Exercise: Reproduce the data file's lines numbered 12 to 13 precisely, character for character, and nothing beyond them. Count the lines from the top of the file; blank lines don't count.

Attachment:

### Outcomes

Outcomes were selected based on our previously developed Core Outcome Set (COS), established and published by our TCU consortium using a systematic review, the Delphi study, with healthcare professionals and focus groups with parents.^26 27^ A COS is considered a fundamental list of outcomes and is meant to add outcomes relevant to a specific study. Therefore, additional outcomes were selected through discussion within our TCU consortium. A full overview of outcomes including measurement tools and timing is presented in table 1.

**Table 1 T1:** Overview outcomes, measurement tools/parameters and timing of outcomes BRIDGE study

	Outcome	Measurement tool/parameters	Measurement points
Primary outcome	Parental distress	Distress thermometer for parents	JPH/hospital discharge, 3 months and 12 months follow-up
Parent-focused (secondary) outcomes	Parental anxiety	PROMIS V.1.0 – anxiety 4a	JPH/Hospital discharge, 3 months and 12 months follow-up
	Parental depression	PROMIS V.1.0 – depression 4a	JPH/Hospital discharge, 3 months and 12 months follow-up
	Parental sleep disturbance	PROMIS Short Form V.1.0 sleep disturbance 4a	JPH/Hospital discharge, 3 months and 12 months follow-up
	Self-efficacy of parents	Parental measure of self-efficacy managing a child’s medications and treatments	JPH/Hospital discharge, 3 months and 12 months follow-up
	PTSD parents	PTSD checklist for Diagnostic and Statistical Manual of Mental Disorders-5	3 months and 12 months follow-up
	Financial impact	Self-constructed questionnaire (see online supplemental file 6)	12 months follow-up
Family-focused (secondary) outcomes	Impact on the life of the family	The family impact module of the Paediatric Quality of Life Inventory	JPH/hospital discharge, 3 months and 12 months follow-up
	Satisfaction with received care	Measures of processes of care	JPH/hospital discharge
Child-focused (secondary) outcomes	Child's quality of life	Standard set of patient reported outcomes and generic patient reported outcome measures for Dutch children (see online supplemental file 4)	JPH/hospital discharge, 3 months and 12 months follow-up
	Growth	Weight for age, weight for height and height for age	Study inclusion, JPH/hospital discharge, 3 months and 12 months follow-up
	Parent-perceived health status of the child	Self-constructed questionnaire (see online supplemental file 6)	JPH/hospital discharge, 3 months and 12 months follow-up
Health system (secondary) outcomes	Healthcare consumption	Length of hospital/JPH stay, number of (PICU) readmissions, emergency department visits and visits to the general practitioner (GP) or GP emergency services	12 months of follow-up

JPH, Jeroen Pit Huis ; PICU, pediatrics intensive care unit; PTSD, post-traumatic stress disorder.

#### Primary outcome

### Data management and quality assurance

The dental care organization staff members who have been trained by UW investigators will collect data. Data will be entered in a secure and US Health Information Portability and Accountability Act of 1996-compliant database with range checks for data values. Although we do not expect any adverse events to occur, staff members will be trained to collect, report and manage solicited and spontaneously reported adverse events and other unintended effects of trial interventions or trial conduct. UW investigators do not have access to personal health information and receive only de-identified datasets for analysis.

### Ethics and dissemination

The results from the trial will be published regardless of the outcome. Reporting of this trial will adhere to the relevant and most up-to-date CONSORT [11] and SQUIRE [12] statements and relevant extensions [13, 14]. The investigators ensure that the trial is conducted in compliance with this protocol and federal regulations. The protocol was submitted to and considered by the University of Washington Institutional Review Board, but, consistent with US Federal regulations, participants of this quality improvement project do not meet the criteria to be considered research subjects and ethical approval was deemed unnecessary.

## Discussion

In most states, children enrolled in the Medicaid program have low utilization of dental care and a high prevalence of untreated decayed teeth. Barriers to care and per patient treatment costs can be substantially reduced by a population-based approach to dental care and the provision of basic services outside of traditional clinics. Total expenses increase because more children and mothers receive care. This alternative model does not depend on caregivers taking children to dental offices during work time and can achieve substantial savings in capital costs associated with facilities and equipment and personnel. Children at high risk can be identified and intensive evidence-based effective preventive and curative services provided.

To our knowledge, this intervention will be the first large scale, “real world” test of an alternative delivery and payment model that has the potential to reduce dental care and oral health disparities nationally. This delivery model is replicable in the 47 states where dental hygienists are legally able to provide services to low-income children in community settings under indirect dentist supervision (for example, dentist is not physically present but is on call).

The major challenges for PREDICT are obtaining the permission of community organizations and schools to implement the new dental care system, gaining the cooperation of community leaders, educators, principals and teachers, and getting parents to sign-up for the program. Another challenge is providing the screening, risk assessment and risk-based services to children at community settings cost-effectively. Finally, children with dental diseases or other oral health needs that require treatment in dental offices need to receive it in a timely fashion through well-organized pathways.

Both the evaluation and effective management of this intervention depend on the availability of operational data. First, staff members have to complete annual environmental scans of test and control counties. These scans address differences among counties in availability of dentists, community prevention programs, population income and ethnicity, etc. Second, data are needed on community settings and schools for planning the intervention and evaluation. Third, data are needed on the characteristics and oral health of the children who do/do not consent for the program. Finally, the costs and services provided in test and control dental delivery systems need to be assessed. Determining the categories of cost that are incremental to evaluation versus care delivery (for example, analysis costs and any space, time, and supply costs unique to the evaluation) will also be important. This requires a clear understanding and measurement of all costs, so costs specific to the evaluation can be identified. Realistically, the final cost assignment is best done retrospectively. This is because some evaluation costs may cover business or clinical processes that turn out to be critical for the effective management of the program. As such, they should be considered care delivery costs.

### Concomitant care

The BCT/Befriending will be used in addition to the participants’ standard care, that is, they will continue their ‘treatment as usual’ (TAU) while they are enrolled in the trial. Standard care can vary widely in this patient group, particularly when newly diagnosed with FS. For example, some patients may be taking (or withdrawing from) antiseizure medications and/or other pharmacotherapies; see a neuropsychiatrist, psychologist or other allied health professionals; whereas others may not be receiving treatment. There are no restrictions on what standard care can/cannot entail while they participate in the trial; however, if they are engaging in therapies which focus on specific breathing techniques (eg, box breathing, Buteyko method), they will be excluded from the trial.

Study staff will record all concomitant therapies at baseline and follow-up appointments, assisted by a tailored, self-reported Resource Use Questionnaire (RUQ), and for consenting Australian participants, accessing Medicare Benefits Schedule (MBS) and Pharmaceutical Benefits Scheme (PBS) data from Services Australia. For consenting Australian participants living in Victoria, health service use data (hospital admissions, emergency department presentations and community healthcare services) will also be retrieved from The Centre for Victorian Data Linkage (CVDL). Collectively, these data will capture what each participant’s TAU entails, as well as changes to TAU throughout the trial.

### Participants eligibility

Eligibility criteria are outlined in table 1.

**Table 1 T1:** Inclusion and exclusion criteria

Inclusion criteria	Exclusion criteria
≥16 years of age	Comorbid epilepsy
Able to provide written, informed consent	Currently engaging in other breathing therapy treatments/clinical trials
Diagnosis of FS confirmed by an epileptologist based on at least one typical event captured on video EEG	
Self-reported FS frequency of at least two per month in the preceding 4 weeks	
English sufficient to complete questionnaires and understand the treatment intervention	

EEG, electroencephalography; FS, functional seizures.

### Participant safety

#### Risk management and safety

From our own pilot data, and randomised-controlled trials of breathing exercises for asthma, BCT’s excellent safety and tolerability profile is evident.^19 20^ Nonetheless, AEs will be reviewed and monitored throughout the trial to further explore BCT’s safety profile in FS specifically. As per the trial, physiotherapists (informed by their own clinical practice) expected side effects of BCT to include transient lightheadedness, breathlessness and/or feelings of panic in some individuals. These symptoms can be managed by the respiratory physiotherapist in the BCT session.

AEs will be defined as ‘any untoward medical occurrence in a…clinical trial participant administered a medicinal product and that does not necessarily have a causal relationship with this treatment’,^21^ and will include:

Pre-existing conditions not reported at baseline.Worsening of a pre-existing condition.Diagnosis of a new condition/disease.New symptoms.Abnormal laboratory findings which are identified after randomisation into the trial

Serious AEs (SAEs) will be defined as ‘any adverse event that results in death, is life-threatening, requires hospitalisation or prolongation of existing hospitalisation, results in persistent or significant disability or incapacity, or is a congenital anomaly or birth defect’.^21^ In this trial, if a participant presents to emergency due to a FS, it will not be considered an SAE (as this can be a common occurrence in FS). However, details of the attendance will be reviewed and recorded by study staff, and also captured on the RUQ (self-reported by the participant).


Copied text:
Family-focused (secondary) outcomes	Impact on the life of the family	The family impact module of the Paediatric Quality of Life Inventory	JPH/hospital discharge, 3 months and 12 months follow-up
	Satisfaction with received care	Measures of processes of care	JPH/hospital discharge